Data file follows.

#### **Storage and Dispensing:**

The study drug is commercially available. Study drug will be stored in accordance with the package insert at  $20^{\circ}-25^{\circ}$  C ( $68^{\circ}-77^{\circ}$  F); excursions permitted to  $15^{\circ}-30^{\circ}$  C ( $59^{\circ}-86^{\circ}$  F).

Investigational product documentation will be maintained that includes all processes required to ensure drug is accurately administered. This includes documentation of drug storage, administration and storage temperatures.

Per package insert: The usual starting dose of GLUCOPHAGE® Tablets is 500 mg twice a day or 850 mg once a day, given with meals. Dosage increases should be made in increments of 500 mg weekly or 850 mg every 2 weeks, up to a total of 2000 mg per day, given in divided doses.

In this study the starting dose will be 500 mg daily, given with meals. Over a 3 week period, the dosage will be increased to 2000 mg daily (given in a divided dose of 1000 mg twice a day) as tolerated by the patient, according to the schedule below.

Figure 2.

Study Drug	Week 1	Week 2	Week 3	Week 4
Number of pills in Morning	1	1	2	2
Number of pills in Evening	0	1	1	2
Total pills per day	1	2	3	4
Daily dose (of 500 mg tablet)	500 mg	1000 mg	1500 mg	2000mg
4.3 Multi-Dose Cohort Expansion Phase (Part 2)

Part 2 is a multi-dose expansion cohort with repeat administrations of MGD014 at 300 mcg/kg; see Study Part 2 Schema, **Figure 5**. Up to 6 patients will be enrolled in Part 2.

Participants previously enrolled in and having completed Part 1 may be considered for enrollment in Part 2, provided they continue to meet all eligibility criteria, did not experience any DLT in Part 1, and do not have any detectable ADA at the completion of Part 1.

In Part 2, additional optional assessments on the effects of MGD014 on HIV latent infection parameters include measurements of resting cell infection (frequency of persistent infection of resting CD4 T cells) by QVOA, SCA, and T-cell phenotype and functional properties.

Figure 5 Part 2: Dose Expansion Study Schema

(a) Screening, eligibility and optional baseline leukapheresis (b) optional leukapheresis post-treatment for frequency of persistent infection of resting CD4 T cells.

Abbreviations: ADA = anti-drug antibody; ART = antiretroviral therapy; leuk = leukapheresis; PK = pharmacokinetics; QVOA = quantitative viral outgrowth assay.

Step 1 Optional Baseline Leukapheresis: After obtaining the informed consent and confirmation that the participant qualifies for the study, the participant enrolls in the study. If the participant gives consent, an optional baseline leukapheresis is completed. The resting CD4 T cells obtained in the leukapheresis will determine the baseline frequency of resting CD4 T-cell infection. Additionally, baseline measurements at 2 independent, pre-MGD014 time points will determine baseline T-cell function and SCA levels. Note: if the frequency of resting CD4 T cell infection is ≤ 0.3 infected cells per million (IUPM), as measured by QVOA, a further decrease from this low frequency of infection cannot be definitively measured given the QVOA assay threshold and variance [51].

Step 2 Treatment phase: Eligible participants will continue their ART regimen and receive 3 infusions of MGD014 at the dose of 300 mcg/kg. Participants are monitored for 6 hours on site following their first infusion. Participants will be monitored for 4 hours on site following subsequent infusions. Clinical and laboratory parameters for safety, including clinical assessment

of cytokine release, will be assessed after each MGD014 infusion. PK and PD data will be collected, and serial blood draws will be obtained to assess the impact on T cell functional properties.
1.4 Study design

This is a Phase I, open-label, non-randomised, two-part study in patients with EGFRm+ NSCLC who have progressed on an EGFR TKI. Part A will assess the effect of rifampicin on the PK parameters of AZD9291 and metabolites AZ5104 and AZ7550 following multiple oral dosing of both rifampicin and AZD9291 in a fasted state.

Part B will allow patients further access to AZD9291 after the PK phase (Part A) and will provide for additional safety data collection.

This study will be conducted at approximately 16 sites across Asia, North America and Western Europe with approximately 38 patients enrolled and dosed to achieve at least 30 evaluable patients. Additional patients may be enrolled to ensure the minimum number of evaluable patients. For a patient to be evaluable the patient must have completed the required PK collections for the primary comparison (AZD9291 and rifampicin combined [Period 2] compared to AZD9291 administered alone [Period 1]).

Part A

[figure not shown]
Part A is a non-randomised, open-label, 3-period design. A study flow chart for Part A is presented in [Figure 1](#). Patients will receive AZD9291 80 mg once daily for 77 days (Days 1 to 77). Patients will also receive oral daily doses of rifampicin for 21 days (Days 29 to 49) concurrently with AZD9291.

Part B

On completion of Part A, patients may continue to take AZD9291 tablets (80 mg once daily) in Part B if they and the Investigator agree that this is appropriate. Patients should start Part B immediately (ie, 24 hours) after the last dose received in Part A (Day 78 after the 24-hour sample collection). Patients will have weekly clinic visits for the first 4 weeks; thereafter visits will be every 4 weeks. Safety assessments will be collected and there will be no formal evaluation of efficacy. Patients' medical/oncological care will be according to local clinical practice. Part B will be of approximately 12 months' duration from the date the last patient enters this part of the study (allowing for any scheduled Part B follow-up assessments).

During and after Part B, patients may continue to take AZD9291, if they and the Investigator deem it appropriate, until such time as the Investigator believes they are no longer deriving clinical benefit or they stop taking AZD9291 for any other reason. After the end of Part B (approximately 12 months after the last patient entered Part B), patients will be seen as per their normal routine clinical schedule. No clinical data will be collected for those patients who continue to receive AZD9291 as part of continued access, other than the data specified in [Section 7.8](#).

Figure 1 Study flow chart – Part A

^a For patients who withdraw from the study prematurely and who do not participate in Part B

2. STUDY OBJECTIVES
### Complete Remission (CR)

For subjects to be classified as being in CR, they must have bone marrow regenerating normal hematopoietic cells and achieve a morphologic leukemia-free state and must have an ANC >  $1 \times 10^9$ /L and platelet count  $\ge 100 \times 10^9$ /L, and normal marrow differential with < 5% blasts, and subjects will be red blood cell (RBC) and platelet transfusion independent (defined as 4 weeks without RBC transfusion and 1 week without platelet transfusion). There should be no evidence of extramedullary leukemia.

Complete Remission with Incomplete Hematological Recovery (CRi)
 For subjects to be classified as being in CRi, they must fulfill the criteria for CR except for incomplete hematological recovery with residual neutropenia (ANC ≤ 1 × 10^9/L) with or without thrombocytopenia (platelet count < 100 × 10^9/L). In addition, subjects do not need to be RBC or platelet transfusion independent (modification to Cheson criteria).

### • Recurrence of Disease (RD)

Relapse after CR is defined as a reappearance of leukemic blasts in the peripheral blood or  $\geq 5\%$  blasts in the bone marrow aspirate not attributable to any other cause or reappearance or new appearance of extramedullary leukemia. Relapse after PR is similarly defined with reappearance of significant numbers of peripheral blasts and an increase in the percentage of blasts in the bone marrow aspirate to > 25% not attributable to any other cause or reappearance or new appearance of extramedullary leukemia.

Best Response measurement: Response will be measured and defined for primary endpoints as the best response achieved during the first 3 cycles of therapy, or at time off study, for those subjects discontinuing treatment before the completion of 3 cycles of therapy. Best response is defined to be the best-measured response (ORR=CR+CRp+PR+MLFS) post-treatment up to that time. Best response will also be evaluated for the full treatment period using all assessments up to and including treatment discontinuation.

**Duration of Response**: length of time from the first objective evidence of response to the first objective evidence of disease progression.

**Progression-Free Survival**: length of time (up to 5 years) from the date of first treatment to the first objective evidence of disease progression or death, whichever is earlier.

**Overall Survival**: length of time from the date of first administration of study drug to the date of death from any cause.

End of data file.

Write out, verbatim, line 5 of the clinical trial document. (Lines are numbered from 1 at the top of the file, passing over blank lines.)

In this study the starting dose will be 500 mg daily, given with meals. Over a 3 week period, the dosage will be increased to 2000 mg daily (given in a divided dose of 1000 mg twice a day) as tolerated by the patient, according to the schedule below.